Urban infrastructure in Russia was heavily subsidized by the state during the socialist period. The market economy is bringing new participants, which could have a significant impact on collective consumption institutions.
The paper examines the structure, governance, and balance sheets of state-controlled banks in Russia, which accounted for over 55 percent of the total assets in the country's banking system in early 2012. The author offers a credible estimate of the size of the country's state banking sector by including banks that are indirectly owned by public organizations. Contrary to some predictions based on the theoretical literature on economic transition, he explains the relatively high profitability and efficiency of Russian state-controlled banks by pointing to their competitive position in such functions as acquisition and disposal of assets on behalf of the government. Also suggested in the paper is a different way of looking at market concentration in Russia (by consolidating the market shares of core state-controlled banks), which produces a picture of a more concentrated market than officially reported. Lastly, one of the author's interesting conclusions is that China provides a better benchmark than the formerly centrally planned economies of Central and Eastern Europe by which to assess the viability of state ownership of banks in Russia and to evaluate the country's banking sector.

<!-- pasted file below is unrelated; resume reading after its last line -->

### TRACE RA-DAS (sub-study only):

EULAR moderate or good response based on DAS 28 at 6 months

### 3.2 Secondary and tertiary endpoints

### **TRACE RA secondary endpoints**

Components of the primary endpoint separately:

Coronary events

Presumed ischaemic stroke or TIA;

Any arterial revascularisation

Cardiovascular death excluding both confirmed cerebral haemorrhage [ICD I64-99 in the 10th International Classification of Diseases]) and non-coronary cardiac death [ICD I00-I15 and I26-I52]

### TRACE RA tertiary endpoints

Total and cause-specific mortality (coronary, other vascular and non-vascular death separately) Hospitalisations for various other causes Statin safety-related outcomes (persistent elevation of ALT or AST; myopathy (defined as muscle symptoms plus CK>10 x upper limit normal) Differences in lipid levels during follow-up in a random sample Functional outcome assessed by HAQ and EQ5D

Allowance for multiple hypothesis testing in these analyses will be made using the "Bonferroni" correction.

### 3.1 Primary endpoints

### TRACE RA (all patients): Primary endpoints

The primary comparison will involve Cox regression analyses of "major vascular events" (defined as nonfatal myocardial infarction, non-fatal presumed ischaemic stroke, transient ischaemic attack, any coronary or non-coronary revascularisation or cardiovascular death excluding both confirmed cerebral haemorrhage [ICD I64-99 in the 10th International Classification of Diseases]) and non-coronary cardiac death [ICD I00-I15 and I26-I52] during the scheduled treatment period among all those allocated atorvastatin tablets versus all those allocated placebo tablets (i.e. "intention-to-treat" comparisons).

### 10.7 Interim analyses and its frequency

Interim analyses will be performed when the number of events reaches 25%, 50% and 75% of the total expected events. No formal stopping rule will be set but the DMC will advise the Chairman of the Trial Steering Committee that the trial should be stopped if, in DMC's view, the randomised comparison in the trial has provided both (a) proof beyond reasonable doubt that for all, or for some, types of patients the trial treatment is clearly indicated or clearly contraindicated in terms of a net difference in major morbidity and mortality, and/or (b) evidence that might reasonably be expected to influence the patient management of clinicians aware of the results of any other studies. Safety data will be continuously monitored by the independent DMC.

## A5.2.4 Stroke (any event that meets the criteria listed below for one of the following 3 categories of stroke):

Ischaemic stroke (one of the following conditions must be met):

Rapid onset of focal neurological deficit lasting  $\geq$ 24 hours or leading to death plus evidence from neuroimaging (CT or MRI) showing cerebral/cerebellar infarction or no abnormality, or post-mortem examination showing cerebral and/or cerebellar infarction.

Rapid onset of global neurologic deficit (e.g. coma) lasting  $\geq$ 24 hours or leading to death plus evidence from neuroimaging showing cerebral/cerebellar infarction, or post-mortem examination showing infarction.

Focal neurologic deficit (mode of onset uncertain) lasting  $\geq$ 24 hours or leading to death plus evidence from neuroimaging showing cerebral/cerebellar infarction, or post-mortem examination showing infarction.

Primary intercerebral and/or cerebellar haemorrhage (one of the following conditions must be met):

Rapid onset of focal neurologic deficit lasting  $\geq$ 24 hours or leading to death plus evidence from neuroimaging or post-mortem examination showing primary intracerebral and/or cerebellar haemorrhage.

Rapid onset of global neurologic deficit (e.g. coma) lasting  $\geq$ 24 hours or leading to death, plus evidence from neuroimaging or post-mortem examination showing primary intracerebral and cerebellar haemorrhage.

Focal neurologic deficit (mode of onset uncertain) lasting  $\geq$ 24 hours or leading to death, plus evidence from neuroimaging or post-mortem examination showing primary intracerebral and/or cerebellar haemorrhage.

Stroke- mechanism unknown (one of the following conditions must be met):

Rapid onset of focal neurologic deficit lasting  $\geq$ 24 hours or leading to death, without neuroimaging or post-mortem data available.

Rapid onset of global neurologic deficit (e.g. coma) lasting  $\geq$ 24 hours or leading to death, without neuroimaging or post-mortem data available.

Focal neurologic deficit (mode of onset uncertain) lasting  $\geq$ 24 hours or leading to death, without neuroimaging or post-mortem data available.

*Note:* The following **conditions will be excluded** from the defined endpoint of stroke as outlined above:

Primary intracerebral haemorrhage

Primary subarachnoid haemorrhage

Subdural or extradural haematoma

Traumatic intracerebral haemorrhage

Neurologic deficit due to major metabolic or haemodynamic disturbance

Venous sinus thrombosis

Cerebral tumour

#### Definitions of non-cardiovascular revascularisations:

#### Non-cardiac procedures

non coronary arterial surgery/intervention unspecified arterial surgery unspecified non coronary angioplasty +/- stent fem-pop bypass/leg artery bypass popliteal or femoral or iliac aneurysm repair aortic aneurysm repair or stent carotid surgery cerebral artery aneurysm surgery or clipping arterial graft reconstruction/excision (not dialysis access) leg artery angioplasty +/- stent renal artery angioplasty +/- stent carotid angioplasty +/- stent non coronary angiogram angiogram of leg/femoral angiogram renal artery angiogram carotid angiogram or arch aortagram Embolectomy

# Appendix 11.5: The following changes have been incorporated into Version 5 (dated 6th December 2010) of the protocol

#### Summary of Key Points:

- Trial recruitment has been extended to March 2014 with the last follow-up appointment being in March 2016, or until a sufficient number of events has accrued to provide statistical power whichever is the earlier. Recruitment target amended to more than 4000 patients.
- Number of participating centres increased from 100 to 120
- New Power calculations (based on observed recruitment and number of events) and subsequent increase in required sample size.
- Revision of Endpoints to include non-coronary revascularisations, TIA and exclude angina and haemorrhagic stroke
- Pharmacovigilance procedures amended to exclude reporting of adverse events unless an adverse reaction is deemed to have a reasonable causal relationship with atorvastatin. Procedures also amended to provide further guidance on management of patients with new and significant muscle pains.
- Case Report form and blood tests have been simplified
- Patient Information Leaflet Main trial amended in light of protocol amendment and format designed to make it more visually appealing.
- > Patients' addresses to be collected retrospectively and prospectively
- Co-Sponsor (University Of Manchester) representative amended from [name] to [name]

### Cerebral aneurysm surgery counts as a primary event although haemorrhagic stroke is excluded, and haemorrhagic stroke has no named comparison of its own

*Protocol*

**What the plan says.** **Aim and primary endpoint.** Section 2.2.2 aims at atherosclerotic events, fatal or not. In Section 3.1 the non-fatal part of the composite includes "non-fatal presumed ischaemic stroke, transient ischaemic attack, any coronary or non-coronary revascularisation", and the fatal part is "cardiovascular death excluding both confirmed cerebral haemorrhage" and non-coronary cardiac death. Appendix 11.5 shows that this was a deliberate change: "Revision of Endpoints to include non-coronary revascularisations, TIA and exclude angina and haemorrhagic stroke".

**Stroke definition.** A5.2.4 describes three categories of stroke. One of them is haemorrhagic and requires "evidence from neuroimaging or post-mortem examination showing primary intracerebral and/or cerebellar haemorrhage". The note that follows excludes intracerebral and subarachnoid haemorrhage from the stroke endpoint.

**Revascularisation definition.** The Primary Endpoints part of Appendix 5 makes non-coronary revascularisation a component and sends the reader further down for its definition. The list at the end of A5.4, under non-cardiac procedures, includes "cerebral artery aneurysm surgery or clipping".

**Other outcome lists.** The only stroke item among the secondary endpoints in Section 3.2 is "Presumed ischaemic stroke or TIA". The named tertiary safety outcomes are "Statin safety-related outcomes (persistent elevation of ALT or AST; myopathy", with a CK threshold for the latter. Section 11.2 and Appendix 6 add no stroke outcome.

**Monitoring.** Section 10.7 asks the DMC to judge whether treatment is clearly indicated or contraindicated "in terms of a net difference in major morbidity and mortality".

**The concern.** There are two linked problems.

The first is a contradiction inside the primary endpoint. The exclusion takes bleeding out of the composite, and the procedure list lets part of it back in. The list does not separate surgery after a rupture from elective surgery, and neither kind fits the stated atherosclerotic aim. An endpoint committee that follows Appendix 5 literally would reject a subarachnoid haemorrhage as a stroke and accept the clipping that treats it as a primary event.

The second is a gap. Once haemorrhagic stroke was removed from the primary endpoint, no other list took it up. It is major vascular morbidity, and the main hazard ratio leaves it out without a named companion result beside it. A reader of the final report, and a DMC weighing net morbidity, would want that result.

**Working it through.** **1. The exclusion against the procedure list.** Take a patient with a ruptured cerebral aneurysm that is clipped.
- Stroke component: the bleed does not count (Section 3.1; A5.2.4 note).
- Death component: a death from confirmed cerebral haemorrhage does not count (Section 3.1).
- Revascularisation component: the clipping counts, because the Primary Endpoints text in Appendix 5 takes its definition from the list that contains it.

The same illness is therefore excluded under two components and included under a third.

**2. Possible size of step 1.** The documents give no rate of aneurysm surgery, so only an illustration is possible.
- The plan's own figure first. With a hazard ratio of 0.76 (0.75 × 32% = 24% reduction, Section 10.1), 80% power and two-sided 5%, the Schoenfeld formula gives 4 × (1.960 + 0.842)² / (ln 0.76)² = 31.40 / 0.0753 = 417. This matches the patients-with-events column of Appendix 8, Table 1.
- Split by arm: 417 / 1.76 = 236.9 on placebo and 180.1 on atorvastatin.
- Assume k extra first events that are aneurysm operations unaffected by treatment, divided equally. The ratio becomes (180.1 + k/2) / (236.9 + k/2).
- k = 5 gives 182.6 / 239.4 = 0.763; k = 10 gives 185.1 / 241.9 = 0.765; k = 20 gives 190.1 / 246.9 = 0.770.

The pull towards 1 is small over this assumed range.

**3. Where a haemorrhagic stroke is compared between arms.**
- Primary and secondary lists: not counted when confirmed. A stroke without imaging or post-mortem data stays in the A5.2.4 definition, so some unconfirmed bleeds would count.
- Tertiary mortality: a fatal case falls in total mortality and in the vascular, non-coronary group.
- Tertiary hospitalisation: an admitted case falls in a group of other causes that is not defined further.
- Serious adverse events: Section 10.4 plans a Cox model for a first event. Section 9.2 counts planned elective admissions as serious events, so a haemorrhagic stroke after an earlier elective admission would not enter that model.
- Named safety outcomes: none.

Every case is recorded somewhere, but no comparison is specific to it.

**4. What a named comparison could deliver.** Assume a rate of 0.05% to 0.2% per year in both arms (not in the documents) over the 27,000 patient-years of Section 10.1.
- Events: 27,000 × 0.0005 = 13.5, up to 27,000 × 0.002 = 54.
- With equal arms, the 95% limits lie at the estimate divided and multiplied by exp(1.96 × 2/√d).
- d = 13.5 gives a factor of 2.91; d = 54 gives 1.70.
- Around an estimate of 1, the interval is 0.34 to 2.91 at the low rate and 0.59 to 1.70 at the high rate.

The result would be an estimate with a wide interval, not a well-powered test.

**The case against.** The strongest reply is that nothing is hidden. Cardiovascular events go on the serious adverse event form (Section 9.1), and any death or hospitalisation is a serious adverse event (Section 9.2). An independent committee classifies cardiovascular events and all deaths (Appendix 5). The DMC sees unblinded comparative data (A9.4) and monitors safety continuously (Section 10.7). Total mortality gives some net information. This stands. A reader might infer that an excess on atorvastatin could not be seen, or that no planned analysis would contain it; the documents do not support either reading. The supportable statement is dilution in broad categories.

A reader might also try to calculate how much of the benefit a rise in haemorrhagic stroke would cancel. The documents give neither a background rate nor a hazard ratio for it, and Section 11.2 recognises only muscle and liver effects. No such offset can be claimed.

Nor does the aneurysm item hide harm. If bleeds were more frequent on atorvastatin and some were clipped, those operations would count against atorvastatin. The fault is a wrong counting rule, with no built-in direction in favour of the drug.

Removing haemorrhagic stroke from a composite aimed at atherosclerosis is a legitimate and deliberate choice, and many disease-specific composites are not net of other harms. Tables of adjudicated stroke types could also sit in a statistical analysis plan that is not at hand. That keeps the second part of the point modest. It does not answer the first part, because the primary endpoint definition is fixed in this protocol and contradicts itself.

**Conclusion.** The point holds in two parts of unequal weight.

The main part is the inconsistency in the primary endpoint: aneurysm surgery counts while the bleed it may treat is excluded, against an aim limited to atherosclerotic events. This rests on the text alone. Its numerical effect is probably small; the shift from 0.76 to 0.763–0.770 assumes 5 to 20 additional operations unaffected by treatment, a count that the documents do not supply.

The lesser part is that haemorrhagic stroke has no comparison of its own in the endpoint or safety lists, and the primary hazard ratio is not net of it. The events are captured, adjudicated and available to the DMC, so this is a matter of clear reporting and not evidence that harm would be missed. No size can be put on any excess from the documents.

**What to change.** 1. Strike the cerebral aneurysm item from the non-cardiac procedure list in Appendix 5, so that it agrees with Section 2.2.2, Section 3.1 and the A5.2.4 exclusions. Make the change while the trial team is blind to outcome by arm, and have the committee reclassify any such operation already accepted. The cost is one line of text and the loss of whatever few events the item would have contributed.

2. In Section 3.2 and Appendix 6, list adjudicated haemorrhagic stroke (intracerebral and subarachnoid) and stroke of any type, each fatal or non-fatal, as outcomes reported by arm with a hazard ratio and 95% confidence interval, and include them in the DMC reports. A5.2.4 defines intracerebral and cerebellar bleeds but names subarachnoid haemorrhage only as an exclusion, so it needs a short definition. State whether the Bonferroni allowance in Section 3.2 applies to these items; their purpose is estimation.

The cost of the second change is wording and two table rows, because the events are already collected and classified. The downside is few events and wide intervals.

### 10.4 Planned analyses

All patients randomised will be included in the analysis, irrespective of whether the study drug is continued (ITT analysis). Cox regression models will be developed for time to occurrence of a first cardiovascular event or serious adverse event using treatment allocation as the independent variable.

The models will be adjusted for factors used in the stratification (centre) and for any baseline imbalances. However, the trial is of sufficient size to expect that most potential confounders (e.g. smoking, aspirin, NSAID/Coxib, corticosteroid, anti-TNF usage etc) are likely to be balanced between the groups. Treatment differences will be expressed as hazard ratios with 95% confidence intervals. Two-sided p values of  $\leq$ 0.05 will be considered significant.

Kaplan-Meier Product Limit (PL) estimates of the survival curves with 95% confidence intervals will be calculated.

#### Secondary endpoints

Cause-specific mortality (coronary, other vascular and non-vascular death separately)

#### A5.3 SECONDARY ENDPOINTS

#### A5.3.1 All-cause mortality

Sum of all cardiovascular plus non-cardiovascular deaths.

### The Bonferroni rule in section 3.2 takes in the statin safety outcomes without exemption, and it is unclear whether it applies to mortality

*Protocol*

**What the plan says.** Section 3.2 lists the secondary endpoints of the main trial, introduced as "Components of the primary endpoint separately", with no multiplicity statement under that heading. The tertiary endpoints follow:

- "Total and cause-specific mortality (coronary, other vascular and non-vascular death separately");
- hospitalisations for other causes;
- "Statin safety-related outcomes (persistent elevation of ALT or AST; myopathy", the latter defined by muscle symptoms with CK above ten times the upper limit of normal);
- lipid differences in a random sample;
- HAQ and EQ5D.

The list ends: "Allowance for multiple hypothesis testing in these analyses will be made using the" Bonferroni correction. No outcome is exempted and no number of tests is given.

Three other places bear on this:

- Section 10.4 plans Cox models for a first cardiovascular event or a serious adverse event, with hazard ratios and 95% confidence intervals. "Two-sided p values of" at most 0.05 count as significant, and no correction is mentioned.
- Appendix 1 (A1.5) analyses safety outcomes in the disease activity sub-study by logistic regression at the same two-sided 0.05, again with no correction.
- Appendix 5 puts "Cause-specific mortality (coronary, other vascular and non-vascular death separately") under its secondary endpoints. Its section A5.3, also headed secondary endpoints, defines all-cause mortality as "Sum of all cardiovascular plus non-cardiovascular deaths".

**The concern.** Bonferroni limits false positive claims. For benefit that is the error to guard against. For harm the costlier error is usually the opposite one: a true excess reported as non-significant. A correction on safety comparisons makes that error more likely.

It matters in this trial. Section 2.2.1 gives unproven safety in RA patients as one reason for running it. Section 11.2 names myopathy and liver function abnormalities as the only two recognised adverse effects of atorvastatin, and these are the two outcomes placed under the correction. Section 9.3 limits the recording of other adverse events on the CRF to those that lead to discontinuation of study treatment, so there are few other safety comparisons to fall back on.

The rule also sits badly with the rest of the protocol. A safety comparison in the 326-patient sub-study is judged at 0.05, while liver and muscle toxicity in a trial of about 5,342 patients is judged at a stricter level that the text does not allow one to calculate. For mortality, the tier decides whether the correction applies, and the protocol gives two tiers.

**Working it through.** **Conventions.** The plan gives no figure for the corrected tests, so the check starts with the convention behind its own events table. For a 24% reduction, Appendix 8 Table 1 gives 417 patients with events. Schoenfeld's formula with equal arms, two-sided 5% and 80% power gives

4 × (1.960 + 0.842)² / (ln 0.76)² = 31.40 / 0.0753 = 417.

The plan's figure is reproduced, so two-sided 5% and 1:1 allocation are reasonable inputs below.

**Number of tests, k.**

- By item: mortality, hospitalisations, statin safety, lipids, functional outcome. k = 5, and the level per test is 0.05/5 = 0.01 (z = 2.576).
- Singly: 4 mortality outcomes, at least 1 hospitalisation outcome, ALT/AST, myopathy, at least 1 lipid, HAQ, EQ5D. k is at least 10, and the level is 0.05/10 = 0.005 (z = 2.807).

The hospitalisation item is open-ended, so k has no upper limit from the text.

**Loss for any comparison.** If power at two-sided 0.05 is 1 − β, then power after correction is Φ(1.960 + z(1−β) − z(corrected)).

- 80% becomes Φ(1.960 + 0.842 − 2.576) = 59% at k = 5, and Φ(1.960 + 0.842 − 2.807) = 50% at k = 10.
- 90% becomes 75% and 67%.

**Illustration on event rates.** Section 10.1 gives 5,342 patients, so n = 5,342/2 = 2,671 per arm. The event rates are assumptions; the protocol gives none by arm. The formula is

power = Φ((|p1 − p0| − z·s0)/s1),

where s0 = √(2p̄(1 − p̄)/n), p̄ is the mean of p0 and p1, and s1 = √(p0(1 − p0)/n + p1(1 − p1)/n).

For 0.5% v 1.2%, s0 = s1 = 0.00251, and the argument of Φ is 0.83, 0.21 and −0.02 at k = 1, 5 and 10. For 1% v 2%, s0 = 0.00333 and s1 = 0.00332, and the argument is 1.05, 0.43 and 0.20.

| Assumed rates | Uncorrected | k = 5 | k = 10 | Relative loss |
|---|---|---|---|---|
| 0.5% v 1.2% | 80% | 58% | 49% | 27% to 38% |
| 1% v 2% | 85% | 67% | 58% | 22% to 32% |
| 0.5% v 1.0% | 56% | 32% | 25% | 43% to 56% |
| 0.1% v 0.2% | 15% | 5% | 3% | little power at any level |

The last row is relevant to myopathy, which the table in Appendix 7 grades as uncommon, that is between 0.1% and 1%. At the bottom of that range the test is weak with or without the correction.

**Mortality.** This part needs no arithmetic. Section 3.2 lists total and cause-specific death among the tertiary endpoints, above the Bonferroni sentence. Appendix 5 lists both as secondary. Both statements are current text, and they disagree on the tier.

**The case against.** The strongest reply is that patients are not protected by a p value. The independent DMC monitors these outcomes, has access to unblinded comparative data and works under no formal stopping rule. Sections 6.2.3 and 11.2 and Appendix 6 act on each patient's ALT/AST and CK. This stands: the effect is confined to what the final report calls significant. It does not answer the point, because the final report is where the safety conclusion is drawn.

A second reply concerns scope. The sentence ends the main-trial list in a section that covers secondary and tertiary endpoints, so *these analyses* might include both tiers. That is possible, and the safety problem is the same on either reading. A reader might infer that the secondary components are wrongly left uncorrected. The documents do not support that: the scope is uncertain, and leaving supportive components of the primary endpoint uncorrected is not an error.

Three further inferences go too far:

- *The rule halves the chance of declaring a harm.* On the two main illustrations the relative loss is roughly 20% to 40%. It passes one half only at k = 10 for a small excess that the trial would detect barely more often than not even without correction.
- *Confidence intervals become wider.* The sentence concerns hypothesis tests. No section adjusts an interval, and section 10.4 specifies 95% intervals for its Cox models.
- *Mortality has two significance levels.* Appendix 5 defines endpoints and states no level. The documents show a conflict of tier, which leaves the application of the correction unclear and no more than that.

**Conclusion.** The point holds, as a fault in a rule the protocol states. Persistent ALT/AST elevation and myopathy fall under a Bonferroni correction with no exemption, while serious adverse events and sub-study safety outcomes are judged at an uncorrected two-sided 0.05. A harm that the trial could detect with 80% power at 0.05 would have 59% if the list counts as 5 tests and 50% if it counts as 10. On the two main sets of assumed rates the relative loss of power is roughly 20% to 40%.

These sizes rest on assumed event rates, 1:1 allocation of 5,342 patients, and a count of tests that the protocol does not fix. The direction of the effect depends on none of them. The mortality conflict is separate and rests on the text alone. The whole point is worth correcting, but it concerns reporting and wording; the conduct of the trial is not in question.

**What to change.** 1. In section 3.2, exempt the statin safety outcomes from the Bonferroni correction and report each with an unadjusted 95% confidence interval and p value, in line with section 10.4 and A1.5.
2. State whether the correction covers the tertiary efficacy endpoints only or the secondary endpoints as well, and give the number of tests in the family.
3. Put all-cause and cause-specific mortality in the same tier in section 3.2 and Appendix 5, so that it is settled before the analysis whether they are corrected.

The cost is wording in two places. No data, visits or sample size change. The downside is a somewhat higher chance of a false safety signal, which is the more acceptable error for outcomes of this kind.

The paper examines the principles for the supervision of financial conglomerates proposed by BCBS in the consultative document published in December 2011. Moreover, the article proposes a number of suggestions worked out by the authors within the HSE research team.
We address the external effects on public sector efficiency measures acquired using Data Envelopment Analysis. We use the health care system in Russian regions in 2011 to evaluate modern approaches to accounting for external effects. We propose a promising method of correcting DEA efficiency measures. Despite the multiple advantages DEA offers, the usage of this approach carries with it a number of methodological difficulties. Accounting for multiple factors of efficiency calls for more complex methods, among which the most promising are DMU clustering and calculating local production possibility frontiers. Using regression models for estimate correction requires further study due to possible systematic errors during estimation. A mixture of data correction and DMU clustering together with multi-stage DEA seems most promising at the moment. Analyzing several stages of transforming society’s resources into social welfare will allow for picking out the weak points in a state agency’s work.